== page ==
Investigating complexity in systematic reviews of interventions by using a spectrum of methods. Anderson, L., M., Oliver, S., R., Michie, S., Rehfuess, E., Noyes, J., & Shemilt, I. Journal of clinical epidemiology, 66(11):1223-1229, Elsevier Inc, 11, 2013.
abstract   bibtex   
Systematic reviews framed by PICOS (Populations, Interventions, Comparisons, Outcomes, and Study designs) have been valuable for synthesizing evidence about the effects of interventions. However, this framework is limited in its utility for exploring the influence of variations within populations or interventions, or about the mechanisms of action or causal pathways thought to mediate outcomes, other contextual factors that might similarly moderate outcomes, or how and when these mechanisms and elements interact. Valuable insights into these issues come from configurative as well as aggregative methods of synthesis. This article considers the range of evidence that can be used in systematic reviews of interventions to investigate complexity in terms of potential sources of variation in interventions and their effects, and presents a continuum of purposes for, and approaches to, evidence synthesis. Choosing an appropriate synthesis method takes into account whether the purpose of the synthesis is to generate, explore, or test theories. Taking complexity into account in a synthesis of economic evidence similarly shifts emphasis from evidence synthesis strategies focused on aggregation toward configurative strategies that aim to develop, explore, and refine (in advance of testing) theories or explanations of how and why interventions are more or less resource intensive, costly or cost-effective in different settings, or when implemented in different ways.
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 title = {Investigating complexity in systematic reviews of interventions by using a spectrum of methods},
 type = {article},
 year = {2013},
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 keywords = {Humans,Research Design,Review Literature as Topic,Systematic reviews,complex interventions,evaluation,methodology,mixed-methods research},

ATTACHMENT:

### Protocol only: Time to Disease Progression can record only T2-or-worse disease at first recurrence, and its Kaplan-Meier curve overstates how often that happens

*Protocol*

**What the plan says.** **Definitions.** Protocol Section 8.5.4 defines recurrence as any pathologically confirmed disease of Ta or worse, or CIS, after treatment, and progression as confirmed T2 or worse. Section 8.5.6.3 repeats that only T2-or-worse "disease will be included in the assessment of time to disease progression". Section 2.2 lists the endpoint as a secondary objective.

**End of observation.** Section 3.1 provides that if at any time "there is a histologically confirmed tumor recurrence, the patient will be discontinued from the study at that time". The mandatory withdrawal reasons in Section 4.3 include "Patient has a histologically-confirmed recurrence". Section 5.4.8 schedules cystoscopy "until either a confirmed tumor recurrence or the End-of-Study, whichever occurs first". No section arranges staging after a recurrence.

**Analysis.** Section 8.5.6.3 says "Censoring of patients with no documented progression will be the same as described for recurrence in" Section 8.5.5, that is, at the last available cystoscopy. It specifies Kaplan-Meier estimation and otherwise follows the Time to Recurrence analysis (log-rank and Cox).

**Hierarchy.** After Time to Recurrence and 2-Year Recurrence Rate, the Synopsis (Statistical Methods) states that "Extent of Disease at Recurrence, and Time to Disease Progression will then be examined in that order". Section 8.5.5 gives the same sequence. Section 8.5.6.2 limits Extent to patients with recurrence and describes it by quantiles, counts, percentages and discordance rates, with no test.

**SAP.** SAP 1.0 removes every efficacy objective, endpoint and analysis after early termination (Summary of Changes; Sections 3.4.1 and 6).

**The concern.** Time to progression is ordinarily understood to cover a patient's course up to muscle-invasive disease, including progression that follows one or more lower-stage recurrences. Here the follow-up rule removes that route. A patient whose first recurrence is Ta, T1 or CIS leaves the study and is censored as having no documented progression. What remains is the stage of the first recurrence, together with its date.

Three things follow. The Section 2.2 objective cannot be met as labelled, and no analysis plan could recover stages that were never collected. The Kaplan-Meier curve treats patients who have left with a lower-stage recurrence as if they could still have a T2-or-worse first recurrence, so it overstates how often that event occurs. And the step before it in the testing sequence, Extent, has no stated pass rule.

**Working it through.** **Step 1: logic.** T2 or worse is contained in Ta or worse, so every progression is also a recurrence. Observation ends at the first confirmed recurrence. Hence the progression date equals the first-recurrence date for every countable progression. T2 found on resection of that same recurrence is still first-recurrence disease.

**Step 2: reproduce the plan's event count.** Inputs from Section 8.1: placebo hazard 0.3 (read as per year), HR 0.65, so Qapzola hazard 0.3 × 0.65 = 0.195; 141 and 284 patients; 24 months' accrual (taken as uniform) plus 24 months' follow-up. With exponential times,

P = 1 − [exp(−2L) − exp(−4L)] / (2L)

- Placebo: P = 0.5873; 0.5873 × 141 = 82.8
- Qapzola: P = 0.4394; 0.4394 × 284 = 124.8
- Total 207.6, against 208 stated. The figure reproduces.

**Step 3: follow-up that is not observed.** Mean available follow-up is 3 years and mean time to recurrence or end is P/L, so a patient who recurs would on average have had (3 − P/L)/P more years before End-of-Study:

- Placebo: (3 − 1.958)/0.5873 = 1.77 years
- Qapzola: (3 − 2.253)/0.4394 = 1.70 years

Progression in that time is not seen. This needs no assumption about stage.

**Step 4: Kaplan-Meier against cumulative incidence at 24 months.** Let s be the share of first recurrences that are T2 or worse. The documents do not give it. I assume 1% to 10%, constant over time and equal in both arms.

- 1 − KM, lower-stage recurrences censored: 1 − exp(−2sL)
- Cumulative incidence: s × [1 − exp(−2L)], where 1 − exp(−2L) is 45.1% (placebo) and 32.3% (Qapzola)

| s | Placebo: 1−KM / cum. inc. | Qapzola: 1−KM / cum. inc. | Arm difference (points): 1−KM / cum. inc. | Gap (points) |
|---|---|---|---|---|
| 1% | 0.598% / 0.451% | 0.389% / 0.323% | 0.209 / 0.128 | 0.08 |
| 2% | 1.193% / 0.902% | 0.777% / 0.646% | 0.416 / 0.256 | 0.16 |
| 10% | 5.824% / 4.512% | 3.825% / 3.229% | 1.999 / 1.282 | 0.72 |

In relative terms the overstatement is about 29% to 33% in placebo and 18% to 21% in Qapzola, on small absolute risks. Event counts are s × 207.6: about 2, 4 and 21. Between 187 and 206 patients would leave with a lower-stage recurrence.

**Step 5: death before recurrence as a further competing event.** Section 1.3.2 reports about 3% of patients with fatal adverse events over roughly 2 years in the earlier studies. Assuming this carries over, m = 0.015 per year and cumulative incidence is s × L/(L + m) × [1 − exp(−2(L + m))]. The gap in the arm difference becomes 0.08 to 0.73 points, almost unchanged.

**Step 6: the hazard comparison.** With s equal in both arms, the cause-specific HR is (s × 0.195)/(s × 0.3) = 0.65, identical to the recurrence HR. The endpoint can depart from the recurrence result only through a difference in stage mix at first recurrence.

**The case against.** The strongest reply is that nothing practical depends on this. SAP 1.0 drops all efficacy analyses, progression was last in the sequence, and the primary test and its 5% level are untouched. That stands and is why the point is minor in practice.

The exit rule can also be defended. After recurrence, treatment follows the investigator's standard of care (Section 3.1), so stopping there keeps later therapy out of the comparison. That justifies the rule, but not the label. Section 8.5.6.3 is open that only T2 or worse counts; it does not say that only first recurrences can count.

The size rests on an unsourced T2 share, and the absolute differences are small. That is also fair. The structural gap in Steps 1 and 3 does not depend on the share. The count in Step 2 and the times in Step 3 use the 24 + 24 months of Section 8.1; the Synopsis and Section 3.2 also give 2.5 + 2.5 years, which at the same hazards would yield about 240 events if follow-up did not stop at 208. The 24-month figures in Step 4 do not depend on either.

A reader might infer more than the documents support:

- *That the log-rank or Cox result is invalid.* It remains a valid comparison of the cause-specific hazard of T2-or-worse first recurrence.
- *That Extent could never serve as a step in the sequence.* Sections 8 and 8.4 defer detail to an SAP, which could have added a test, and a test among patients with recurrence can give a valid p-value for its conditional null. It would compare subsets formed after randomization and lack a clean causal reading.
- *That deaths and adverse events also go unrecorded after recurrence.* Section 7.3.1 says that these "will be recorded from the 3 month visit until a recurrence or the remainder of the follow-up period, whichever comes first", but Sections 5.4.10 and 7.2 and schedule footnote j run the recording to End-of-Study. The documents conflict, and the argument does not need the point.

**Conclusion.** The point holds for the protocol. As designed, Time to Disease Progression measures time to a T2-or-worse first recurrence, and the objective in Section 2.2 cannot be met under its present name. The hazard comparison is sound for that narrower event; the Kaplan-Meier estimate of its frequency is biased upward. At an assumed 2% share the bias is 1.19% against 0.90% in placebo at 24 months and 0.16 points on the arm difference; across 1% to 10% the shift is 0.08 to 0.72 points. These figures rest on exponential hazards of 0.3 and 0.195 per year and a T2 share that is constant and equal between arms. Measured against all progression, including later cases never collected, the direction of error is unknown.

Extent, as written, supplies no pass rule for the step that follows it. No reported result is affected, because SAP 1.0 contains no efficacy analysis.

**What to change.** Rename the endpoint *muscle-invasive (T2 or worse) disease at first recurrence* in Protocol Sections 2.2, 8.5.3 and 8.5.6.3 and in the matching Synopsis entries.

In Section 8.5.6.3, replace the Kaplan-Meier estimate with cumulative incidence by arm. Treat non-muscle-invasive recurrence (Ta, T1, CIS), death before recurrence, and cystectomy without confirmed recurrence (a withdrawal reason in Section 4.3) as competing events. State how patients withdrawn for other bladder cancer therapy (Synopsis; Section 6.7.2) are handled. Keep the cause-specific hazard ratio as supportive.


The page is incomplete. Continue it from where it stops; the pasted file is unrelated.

pages = {1223-1229},
 volume = {66},
 month = {11},
 publisher = {Elsevier Inc},
 city = {Department of Epidemiology, School of Public Health, University of Washington, Seattle WA, USA 98195. Electronic address: LMAnder@u.washington.edu.},
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 notes = {ID: 68189; CI: Copyright (c) 2013; JID: 8801383; CON: J Clin Epidemiol. 2013 Nov;66(11):1215-22. PMID: 23953086; CON: J Clin Epidemiol. 2013 Nov;66(11):1230-43. PMID: 23953082; CIN: J Clin Epidemiol. 2013 Nov;66(11):1262-70. PMID: 23953084; CIN: J Clin Epidemiol. 2013 Nov;66(11):1199-201. PMID: 23953083; CIN: J Clin Epidemiol. 2013 Nov;66(11):1205-8. PMID: 23953080; CIN: J Clin Epidemiol. 2013 Nov;66(11):1230-43. PMID: 23953082; OTO: NOTNLM; 2013/01/22 [received]; 2013/06/05 [revised]; 2013/06/25 [accepted]; 2013/08/14 [aheadofprint]; ppublish},
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 abstract = {Systematic reviews framed by PICOS (Populations, Interventions, Comparisons, Outcomes, and Study designs) have been valuable for synthesizing evidence about the effects of interventions. However, this framework is limited in its utility for exploring the influence of variations within populations or interventions, or about the mechanisms of action or causal pathways thought to mediate outcomes, other contextual factors that might similarly moderate outcomes, or how and when these mechanisms and elements interact. Valuable insights into these issues come from configurative as well as aggregative methods of synthesis. This article considers the range of evidence that can be used in systematic reviews of interventions to investigate complexity in terms of potential sources of variation in interventions and their effects, and presents a continuum of purposes for, and approaches to, evidence synthesis. Choosing an appropriate synthesis method takes into account whether the purpose of the synthesis is to generate, explore, or test theories. Taking complexity into account in a synthesis of economic evidence similarly shifts emphasis from evidence synthesis strategies focused on aggregation toward configurative strategies that aim to develop, explore, and refine (in advance of testing) theories or explanations of how and why interventions are more or less resource intensive, costly or cost-effective in different settings, or when implemented in different ways.},
 bibtype = {article},
 author = {Anderson, L M and Oliver, S R and Michie, S and Rehfuess, E and Noyes, J and Shemilt, I},
 journal = {Journal of clinical epidemiology},
 number = {11}
}

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